PETER WYNN KIRBY [ENVIRONMENTAL ANTHROPOLOGIST]

Peter Wynn Kirby is an ‘environmental anthropologist’ and researcher with the Institute of Social and Cultural Anthropology at Oxford. His latest book is “Troubled Natures: Waste, Environment, Japan.“ In it he considers experiences of nuclear risk and national/cultural constructions of energy, power, pollution, and waste in Japan and in France – the two major nations that depend most on nuclear power, yet where the risks and benefits of nuclear power play out over vastly different sociocultural topographies.

WILL WILES [AUTHOR/JOURNALIST]

Will WIles is deputy editor of the architecture and design journal Icon and has recently completed his debut novel ‘Care of Wooden Floors’ a black comedy about a man being driven insane by minimalist interior decoration. Through the Unknown Fields project Will’s is developing a new book titled ‘Toxic Tourism’ which be published by Haperpress in mid 2012

OLIVIER GOODHALL [Designer]

Oliver’s background, interests and practice is in architecture. He holds a Masters Degree from the Royal College of Art in Design Interactions, having previously graduated from the Bartlett School of Architecture in 2005, and co-founded the architecture practice We Made That. He is interested in developing projects that expand engagement between strategic thinking and creative practice in the public realm. His express intent is to be logically utopian and playfully analytical; project outcomes may be informative, revealing, outlandish – or hopefully all of these. Recent projects include the provocative ‘Nuclear is Good. What will it take to convince you?’, a series of speculative urban newspapers commissioned by the London Borough of Tower Hamlets, a collaboration with UCL Urban Laboratory’s Creative City Limits programme, and an upcoming project on synthetic gemology due to be published this autumn.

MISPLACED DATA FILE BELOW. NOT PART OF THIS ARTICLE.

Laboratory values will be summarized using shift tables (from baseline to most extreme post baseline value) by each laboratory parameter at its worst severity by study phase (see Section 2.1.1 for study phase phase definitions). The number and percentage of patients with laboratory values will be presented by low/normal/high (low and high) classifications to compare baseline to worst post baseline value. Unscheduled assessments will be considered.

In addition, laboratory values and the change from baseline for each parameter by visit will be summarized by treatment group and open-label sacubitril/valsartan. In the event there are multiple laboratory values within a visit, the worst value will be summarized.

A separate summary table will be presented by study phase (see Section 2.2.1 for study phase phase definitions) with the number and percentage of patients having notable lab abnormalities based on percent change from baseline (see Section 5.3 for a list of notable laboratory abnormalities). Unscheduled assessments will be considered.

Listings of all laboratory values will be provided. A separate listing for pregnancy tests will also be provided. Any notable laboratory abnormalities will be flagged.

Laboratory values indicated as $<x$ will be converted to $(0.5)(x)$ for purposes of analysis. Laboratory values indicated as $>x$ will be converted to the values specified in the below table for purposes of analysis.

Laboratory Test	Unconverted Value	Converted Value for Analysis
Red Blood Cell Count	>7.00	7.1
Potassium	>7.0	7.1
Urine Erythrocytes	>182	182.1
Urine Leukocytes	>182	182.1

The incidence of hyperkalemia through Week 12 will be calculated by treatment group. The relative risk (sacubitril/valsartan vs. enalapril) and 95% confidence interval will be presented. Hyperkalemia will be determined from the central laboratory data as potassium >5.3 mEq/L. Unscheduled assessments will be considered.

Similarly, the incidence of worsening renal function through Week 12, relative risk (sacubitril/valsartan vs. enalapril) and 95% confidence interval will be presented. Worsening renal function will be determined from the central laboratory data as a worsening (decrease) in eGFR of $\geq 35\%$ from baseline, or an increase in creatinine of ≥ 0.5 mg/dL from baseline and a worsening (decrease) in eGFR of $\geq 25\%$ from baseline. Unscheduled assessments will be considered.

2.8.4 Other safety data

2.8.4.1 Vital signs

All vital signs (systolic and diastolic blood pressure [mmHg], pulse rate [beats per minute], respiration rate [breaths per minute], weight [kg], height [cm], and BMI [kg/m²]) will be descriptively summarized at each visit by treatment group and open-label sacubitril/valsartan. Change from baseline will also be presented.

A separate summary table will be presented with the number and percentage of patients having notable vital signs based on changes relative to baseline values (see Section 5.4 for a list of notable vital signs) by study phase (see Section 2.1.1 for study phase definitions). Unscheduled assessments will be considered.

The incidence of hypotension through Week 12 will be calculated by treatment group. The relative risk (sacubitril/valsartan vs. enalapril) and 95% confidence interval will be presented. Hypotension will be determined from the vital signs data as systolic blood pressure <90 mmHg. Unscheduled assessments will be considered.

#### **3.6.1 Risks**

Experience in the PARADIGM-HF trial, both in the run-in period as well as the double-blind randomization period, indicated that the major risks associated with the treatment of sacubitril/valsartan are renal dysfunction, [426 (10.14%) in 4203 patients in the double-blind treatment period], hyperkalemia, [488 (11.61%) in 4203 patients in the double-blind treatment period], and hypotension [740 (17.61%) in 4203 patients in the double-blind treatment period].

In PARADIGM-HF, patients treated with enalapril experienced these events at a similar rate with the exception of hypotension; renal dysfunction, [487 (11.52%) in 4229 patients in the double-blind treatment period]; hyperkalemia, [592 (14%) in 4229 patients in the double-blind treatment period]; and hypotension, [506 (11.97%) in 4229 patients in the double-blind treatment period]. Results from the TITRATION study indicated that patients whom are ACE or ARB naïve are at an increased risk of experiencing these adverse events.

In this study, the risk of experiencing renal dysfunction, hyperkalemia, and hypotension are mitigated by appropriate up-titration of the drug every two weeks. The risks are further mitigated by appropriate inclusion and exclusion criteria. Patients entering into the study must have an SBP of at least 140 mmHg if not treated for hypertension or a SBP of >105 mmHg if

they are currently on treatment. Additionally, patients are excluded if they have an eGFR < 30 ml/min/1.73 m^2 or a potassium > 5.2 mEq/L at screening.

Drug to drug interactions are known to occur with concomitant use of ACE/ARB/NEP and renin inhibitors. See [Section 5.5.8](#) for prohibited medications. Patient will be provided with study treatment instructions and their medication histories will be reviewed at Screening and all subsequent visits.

PHILIPS DESIGN PROBES [TECHNOLOGY DESIGNERS]

Philips Design Probes is a dedicated ‘far-future’ research initiative to track trends and developments across the realms of politics, economics, culture, environments and technology.With the aim of understanding ‘lifestyle’ post 2020, the program aims to identify probable systemic shifts and challenges conventional ways of thinking about technology to come up with concepts, products and narratives to stimulate debate. Phillips is a primary project sponsor and has provided a number of scholarships for emerging artists to join the Unknown Fields Chernobyl to Baikonur Cosmodrome studio.

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ALICIA FRAMIS [ARTIST]

Director of Moon Life Foundation, Alicia Framis speculates on the possibility that humans will live in space in the future. The project acts as a stimulus for artists, designers, architects to create futuristic radical political but humane concepts for an extreme lunar environment. Alicia Framis is also exploring the potentialities of living on the moon through the ironical activities and fictional character of a woman astronaut. Left on earth like all women who were never part of the moon race, she settles in to BaseCamp, in which she lived for the two weeks in a customized astronaut suit, among drawings and prototypes that aim to both parody and demand women’s presence on the moon.